Meet the new health-care deal… same as the old health-care deal Ottawa claims agreement means more control over provinces’ spending choices, but the Constitution disagrees

The federal government’s claim it will have more say over how the provinces spend money on health care is mostly political fiction.

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The federal government’s claim it will have more say over how the provinces spend money on health care is mostly political fiction.

Prime Minister Justin Trudeau is lauding a new health-care funding agreement announced Tuesday that would see $196 billion transferred to the provinces over 10 years. About a quarter of that amount is new money. It’s not as much as the premiers wanted, but they’ll take it.

Most of the new cash will come through the Canada Health Transfer, which provinces can spend on anything they want. The rest will be earmarked for “priority areas,” which is supposed to give the federal government some input into where provinces allocate their health-care dollars. It won’t.

The only real conditions provincial governments must follow to receive federal funding are those found in the Canada Health Act which, among things, demands that insured services are universal and free to Canadians. Outside of that, the federal government has no say whatsoever in how provinces spend health-care dollars.


Ottawa cannot direct how much provinces spend overall on health care, nor can it micromanage provincial health-care budgets. If a province wants to cut grants to hospitals, as the Progressive Conservative government in Manitoba did (even as it received increases in federal health-care funding), there’s nothing Ottawa can do about it.

Even if the federal government set benchmarks for things such as wait times, it couldn’t cut funding if a province fell short of those targets. It would do more harm than good and would be politically unpalatable.

The same goes for demands under the new funding deal that provinces must commit to better health-care data collection. There are no financial penalties for failing to do so and there is little in the way of specific requirements.

The biggest gimmick in the new deal is the federal government’s desire to negotiate bilateral funding agreements with the provinces. It’s a continuation of what Ottawa has been doing for the past few years. The idea is to sign agreements with individual provinces in areas that include mental health and primary care. The side deals are designed to create the illusion that the government is forcing provinces to spend money in areas that will improve outcomes.

The provinces already spend money in those areas. Any additional “targeted” federal funding will simply be used to cover cost increases in those budget lines, which frees up money in other parts of provincial budgets (to be used for whatever a province wants, such as tax cuts). It’s mostly a shell game. But it’s one the provinces are happy to play along with, as long as they get more federal money.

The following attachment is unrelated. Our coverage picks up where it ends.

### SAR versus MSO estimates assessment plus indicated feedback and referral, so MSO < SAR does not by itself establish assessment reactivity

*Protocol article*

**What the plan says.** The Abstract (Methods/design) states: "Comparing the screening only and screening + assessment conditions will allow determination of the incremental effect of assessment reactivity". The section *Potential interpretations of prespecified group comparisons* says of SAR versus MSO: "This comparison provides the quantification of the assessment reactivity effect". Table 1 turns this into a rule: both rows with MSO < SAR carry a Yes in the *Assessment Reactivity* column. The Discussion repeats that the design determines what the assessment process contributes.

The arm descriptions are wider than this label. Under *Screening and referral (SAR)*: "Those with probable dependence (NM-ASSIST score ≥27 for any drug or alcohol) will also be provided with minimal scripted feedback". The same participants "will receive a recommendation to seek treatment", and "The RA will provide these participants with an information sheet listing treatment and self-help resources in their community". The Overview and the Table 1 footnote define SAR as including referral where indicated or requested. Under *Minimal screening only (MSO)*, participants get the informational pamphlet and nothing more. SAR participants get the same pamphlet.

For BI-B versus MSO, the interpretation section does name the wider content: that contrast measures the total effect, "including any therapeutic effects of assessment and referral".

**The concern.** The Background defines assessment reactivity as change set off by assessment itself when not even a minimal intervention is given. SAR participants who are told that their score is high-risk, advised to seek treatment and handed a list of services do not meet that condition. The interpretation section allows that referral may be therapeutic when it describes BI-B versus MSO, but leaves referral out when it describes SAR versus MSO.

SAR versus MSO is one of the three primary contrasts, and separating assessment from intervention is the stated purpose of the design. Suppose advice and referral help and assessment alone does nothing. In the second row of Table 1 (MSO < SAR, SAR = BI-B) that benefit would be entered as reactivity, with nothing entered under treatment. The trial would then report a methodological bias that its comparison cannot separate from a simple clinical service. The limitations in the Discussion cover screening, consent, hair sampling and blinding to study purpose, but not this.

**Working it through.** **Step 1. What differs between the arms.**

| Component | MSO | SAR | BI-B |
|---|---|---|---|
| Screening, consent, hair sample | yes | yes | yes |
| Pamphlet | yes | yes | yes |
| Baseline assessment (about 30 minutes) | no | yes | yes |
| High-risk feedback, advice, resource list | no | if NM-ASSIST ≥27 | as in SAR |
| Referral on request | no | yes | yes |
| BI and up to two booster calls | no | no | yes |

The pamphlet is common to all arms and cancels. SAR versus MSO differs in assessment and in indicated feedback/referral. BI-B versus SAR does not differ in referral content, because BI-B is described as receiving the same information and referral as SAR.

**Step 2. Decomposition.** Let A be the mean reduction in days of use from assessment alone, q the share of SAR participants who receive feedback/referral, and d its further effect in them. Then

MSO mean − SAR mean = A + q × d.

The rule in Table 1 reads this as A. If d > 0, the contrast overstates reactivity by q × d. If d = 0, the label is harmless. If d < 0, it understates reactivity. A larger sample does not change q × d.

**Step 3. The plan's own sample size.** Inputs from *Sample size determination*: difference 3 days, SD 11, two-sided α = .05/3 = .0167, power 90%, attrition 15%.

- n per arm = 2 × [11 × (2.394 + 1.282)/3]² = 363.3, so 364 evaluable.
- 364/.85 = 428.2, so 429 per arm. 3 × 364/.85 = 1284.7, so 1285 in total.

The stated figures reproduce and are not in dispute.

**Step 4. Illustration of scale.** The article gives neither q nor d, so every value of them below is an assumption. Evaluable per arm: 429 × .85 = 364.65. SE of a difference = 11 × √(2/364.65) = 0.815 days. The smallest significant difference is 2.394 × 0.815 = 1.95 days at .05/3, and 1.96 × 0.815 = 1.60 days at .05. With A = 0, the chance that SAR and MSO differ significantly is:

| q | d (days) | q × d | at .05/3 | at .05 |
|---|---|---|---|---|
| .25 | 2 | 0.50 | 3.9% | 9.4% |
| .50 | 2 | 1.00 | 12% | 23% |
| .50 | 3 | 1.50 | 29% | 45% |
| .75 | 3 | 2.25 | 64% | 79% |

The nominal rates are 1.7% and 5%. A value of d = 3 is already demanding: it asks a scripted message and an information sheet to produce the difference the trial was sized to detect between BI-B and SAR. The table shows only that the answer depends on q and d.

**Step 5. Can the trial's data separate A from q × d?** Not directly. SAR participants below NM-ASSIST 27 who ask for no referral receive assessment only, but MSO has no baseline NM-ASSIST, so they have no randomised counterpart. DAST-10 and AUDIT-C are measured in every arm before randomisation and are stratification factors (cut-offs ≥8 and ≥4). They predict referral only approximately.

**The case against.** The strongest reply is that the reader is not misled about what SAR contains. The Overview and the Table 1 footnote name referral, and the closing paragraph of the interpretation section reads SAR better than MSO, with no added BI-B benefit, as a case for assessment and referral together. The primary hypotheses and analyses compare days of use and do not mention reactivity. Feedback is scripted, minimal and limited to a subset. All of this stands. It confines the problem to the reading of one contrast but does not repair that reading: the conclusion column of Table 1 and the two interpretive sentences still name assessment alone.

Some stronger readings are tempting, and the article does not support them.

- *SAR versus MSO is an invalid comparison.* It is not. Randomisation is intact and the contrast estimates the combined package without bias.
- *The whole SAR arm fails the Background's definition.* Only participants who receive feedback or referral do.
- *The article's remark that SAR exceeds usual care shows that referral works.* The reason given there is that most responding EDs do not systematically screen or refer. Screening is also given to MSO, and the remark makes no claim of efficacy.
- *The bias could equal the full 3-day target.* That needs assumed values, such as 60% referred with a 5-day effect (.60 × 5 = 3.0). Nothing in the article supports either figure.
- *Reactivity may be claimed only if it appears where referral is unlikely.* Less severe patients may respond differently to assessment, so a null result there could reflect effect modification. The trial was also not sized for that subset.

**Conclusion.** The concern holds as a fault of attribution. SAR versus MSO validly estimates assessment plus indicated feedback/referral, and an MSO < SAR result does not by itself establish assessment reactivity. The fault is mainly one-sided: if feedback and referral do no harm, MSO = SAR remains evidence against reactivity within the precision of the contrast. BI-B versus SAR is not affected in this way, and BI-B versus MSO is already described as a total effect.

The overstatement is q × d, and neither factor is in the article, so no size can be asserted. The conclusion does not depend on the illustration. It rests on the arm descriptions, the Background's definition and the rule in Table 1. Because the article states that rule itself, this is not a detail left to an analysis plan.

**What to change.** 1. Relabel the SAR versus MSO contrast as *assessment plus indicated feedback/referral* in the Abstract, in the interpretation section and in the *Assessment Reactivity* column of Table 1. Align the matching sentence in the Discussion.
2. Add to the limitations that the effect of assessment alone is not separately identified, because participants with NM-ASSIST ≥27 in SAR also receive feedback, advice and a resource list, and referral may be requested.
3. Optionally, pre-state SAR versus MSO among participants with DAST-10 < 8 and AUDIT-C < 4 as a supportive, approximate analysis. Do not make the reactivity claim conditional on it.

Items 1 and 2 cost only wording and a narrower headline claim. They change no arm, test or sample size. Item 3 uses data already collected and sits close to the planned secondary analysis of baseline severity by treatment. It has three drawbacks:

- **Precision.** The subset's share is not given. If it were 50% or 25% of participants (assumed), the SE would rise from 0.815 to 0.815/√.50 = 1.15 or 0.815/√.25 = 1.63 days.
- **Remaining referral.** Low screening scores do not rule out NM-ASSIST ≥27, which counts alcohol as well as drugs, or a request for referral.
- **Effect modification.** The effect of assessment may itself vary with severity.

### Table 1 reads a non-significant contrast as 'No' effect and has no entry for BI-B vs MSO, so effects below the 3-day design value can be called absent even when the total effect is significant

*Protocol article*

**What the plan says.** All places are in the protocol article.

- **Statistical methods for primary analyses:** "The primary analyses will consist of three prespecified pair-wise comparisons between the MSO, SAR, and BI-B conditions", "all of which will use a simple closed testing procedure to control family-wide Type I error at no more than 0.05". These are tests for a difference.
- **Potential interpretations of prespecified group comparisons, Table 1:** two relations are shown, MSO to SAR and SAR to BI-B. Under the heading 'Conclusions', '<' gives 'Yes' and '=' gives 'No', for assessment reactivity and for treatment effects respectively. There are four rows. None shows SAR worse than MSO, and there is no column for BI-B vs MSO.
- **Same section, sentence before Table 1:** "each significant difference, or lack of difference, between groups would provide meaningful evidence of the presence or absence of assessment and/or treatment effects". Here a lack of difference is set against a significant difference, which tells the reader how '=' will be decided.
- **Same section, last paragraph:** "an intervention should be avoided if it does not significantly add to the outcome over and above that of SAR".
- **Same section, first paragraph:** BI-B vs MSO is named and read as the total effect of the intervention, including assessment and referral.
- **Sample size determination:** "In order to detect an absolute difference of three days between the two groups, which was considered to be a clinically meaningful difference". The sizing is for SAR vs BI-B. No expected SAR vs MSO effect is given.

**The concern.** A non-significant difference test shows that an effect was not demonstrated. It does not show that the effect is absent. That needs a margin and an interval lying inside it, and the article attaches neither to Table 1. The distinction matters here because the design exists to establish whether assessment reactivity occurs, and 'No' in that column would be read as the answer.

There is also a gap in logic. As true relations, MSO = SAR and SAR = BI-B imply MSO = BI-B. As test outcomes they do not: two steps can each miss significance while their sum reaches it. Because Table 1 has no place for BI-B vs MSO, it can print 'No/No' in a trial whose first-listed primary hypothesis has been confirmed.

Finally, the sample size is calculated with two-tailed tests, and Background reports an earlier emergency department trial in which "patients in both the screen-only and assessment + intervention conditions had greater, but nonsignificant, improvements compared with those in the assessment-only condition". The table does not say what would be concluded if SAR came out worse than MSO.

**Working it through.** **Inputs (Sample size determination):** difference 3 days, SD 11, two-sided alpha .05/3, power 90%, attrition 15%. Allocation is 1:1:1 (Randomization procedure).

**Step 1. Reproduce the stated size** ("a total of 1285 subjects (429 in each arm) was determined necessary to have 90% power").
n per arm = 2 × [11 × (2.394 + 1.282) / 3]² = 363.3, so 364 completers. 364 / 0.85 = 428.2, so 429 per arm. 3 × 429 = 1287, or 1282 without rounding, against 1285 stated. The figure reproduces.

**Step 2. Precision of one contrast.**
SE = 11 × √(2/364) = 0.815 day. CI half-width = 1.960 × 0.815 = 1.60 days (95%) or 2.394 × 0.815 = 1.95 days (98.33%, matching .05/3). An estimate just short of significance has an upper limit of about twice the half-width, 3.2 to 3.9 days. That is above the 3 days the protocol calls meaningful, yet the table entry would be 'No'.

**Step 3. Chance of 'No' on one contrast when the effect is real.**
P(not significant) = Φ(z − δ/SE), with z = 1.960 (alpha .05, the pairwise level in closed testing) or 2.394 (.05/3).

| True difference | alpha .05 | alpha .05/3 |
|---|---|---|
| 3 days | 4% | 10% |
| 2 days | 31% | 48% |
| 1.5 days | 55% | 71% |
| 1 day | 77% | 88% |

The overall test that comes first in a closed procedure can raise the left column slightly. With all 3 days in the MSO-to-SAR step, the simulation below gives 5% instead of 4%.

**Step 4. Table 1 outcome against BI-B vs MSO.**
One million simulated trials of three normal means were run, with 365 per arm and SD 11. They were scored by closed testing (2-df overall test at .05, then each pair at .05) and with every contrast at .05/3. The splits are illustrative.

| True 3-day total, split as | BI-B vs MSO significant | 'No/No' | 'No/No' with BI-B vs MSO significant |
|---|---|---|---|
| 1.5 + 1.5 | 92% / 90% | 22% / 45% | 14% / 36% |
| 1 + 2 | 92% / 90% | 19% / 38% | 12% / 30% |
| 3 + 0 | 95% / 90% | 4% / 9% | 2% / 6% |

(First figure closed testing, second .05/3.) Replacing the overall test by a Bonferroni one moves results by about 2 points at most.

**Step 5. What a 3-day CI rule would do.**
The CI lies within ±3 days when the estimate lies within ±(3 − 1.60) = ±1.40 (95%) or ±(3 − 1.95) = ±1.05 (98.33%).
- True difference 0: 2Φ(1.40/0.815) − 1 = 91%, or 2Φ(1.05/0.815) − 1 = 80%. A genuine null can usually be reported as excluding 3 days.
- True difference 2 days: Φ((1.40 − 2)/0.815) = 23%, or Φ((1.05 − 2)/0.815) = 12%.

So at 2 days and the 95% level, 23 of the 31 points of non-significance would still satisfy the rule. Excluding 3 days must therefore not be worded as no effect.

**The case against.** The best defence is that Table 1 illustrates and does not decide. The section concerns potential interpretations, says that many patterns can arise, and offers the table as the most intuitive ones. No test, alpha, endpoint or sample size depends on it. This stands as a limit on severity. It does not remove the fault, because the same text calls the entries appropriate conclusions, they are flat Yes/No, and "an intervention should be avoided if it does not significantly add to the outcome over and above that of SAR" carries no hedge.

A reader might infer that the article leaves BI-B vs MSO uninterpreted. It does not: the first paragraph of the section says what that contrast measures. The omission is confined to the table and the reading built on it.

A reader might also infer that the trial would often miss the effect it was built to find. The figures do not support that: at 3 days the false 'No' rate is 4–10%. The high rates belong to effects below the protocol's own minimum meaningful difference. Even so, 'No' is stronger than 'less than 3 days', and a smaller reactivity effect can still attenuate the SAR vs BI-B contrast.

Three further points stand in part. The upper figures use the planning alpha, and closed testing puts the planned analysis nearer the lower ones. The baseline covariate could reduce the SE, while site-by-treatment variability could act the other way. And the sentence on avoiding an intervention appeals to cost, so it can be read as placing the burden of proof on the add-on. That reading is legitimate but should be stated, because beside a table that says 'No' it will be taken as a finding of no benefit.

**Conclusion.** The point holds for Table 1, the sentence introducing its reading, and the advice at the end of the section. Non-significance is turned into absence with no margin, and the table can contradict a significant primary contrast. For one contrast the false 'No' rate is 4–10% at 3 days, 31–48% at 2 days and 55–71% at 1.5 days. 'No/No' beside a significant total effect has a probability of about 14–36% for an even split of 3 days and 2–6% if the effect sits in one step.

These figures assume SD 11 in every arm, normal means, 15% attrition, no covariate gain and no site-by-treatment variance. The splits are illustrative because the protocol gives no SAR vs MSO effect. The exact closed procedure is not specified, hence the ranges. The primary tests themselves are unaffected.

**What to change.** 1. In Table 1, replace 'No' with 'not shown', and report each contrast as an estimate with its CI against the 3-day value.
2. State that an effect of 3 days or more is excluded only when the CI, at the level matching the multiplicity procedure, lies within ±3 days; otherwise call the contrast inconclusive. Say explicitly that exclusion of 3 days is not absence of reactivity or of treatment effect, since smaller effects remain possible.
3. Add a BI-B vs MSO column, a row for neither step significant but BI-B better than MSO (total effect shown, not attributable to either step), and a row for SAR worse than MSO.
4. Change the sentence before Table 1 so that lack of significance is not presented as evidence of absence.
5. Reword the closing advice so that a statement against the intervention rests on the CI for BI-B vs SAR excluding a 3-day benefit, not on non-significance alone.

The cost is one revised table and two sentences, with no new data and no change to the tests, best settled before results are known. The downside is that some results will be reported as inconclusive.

As Quebec Premier Francois Legault said Tuesday, if Ottawa’s funding demands align with the province’s existing priorities, he’s willing to sign any new deal. “If we have the flexibility with the federal money to be able to finance what we want to finance, we’ll be happy,” he said.

That pretty much says it all.

Federal politicians don’t want to be perceived as mere brokers of money. They want political credit for the money they send to the provinces. Handing over block funding once a year for health care doesn’t cut it. They want multiple news conferences throughout the year announcing specific spending initiatives. Politicians want to cut ribbons.

There are no new, innovative ways of delivering health care and no change in how it is administered or funded.

For the most part, that’s what this new agreement is about. It includes a significant overall funding increase, which is a good thing. There will be more money to spend on hospitals, primary care, home care and long-term care. But the rest is window dressing. There are no new, innovative ways of delivering health care and no change in how it is administered or funded.

That’s how the constitutional division of powers works in Canada. There’s not much the federal government can do about it, beyond enforcing the Canada Health Act. Even then, Ottawa is hesitant to take that too far for fear of interfering in provincial jurisdiction.

Canada doesn’t have a national health-care system. It has 13 provincial and territorial systems that are controlled almost entirely by regional governments. That structure will remain in place as long as health care is a provincial responsibility under the Constitution.

The new agreement will have no impact on that whatsoever.

Tom Brodbeck

Tom Brodbeck

Tom has been covering Manitoba politics since the early 1990s and joined the Winnipeg Free Press news team in 2019.

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